5.) Splitting checks at restaurants is really simple, as they bring the card scanner right to the table for you.

6.) English food isn’t what popular culture would have you think.

7.) Wifi here sucks.

8.) Despite the bad wifi, the BBC and ITV iplayers are much more user friendly than any streaming platform in the US.

9.) Soy milk is “soya” milk.

10.) Picking up the way they say “yeah” is really easy. I may or may not come back home sounding like a Brit.

Things I’ve Learned Since Moving to London

london-bucket-list-travelista-blog1I can’t recall the moment I made the decision to move abroad. It might sound cliche, but I just sort of knew that it was what I needed. I have spent lots of time abroad in the past, spending various summers in Spain and other countries on the continent. But the one thing I hadn’t done was moved anywhere that wasn’t in California. Because of that, I knew that this would be an entirely different experience than what I had gone through before. This wasn’t going to be a vacation—this was a new phase in my life.

As I have mentioned before, I know a great deal about life in the UK, thanks to all the books and TV I have been exposed to. However, since I had never visited, there were bound to be brand new things to learn. I was not disappointed. Here is a list of things I have learned in the last month since moving to London…and I’m sure I will be adding to it in the future!

1.) Finding a flat (apartment) during the month of September is impossible.

2.) You will probably have to make an appointment to set up a bank account.

3.) Queues (lines) are a way of life.

4.) Chip and pin machines are irritating. (AKA not all automated machines take swipe credit cards.)

5.) Don’t be fooled—if you look in the right places, you can absolutely find the ingredients to make salsa.

6.) There’s this awesome thing called Argos.

7.) Tea comes with milk unless you tell them you want it black.

8.) Costa has better hot chocolate than Starbucks.

9.) Landlords don’t trust international students.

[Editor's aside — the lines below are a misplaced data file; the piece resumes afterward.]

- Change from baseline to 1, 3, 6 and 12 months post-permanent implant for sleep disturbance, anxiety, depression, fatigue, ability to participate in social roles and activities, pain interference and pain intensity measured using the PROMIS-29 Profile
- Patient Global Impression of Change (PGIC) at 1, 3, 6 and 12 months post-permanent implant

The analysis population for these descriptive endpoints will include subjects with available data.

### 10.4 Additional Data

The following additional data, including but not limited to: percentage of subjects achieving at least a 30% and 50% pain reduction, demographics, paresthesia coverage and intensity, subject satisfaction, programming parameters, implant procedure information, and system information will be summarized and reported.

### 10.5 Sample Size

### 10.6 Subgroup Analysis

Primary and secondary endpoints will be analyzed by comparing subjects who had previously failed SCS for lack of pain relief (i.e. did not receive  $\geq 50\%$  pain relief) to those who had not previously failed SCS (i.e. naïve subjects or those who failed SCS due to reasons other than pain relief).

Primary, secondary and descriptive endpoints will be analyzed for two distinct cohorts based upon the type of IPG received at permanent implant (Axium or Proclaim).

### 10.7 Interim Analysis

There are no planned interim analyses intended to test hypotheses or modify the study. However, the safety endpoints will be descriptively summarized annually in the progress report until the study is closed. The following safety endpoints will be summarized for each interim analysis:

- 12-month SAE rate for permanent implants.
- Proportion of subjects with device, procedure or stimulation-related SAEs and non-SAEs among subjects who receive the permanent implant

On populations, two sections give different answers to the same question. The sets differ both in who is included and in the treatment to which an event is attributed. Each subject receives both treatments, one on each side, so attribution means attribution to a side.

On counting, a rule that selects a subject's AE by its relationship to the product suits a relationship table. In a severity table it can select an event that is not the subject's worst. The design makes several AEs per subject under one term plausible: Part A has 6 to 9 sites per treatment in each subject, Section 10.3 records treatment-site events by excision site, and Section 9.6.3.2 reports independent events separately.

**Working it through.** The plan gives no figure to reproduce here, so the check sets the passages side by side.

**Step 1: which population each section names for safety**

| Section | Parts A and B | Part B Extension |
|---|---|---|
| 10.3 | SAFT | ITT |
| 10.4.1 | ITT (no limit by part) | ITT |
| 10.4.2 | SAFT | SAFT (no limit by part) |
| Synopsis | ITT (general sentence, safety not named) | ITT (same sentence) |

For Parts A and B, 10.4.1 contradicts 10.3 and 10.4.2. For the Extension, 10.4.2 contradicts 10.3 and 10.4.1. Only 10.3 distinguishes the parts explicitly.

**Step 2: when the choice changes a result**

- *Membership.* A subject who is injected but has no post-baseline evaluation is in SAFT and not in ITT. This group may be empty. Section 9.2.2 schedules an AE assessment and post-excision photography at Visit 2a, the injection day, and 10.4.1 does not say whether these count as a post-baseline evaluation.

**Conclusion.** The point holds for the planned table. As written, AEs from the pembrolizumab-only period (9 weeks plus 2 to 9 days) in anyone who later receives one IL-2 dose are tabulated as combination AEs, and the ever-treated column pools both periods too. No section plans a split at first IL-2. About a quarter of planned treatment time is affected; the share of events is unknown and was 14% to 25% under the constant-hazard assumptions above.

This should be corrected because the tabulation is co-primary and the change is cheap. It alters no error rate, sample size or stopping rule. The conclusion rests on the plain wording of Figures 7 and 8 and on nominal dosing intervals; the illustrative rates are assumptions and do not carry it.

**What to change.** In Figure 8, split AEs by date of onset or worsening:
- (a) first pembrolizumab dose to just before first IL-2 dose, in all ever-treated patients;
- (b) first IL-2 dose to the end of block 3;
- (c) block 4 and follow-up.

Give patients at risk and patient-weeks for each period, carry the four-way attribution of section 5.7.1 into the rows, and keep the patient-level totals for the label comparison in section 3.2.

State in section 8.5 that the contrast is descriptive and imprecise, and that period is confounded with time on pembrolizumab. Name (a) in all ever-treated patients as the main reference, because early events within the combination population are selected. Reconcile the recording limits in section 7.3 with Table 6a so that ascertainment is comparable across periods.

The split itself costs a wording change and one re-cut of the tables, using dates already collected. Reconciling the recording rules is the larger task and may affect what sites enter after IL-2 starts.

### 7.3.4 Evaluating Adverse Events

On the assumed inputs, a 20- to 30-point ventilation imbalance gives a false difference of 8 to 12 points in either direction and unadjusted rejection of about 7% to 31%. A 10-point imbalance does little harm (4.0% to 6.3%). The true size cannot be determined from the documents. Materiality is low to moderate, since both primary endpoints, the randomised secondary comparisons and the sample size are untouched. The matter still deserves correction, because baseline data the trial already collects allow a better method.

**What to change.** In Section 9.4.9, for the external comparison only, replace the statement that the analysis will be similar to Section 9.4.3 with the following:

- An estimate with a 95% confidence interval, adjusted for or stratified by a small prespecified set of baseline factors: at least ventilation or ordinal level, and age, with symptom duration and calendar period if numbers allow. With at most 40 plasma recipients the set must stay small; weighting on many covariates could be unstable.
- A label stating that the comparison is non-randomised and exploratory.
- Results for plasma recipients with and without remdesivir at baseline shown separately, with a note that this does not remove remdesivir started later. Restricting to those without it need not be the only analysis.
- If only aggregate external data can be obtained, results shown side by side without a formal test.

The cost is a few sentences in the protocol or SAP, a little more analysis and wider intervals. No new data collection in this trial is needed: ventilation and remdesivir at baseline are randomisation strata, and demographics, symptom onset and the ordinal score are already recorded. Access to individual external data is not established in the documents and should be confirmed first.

10.) Faffing is a word. (If something is a bit of a faff, that means its a hassle—too bothersome!)

Bonus: (or not-bonus depending on your arachnophobia) Spiders live and hunt in packs. If you are arachnophobic, don’t visit Brentford!

Happy travels. 🙂

Learning Lingo

Ever since I decided that moving to England was a viable direction in which to take myself, I have been brushing up on various aspects of “being British.” While I recognize (recognise!) a lot of spelling differences and slang thanks to books and television, I am not familiar with using them. At the suggestion of my cousin, I changed the autocorrect on my phone from American to British, which has helped with little things like the “u” in “colour” and “favourite.” I also started paying more attention to what people say on the BBC. By no means do I want to sound as though I am appropriating their terminology like a know-it-all tourist…but neither do I want to stick out like a sore American thumb. I want to embrace the new life that I’ll be leading this next year, and that includes not sounding like a git.

Here is one of the charts that I’ve been looking at every now and then to help me remember spelling differences. And somewhere I have another one to remind me that trousers are pants and pants are underwear. Am I missing anything important? If you’ve lived abroad, how did you adapt to a new culture?